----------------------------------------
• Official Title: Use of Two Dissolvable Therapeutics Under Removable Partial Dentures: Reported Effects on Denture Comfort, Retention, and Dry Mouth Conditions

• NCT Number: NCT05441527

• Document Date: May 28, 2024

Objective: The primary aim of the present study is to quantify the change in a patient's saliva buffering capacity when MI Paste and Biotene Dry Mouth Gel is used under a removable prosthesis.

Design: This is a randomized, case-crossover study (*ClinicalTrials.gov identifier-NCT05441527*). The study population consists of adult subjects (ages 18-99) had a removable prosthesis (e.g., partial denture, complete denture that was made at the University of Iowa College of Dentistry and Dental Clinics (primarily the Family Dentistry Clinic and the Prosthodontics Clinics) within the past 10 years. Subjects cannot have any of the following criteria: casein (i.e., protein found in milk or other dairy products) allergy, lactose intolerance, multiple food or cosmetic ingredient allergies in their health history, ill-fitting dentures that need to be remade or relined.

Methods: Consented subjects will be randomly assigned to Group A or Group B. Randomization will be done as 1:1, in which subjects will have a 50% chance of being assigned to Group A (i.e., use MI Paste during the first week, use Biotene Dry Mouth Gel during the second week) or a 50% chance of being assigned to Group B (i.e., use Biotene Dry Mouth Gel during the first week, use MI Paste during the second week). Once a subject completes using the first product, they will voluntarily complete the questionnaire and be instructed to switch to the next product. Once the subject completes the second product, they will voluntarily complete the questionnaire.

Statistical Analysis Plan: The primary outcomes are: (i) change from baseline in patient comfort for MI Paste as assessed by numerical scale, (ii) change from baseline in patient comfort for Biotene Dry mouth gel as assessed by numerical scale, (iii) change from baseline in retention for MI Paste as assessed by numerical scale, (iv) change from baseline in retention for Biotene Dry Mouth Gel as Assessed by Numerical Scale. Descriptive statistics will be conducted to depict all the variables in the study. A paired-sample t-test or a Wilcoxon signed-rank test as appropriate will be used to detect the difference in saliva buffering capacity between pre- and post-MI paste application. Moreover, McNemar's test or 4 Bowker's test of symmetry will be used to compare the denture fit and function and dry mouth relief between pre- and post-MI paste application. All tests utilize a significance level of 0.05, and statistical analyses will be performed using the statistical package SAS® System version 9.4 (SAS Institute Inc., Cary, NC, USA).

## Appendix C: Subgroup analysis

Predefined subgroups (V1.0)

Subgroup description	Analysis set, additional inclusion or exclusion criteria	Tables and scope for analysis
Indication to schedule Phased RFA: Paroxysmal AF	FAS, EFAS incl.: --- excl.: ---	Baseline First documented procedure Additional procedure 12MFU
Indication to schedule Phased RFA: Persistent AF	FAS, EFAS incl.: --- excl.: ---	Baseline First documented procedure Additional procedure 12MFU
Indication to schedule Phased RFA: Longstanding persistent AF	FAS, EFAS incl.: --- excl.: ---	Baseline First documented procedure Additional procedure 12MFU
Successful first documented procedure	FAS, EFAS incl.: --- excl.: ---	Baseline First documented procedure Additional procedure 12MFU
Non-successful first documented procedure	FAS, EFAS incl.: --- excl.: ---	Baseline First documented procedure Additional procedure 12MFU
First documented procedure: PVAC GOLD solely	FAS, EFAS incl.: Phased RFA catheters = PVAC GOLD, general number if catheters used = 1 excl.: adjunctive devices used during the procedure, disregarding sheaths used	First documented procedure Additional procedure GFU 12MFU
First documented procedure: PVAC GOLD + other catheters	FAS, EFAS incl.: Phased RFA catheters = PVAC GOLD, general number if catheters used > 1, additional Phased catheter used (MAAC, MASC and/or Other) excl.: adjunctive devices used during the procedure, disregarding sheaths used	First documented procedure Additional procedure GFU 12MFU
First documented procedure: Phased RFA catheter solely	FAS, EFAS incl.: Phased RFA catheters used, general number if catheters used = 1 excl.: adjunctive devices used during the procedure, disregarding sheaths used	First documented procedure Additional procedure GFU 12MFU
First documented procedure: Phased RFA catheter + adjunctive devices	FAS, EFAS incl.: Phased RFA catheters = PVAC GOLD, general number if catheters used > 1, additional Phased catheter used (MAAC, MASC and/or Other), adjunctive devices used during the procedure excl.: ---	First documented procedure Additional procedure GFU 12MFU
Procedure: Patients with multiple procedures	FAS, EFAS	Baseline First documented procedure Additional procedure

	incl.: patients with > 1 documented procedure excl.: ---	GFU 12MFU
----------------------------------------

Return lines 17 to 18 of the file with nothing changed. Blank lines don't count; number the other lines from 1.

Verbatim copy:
First documented procedure: PVAC GOLD + other catheters	FAS, EFAS incl.: Phased RFA catheters = PVAC GOLD, general number if catheters used > 1, additional Phased catheter used (MAAC, MASC and/or Other) excl.: adjunctive devices used during the procedure, disregarding sheaths used	First documented procedure Additional procedure GFU 12MFU
First documented procedure: Phased RFA catheter solely	FAS, EFAS incl.: Phased RFA catheters used, general number if catheters used = 1 excl.: adjunctive devices used during the procedure, disregarding sheaths used	First documented procedure Additional procedure GFU 12MFU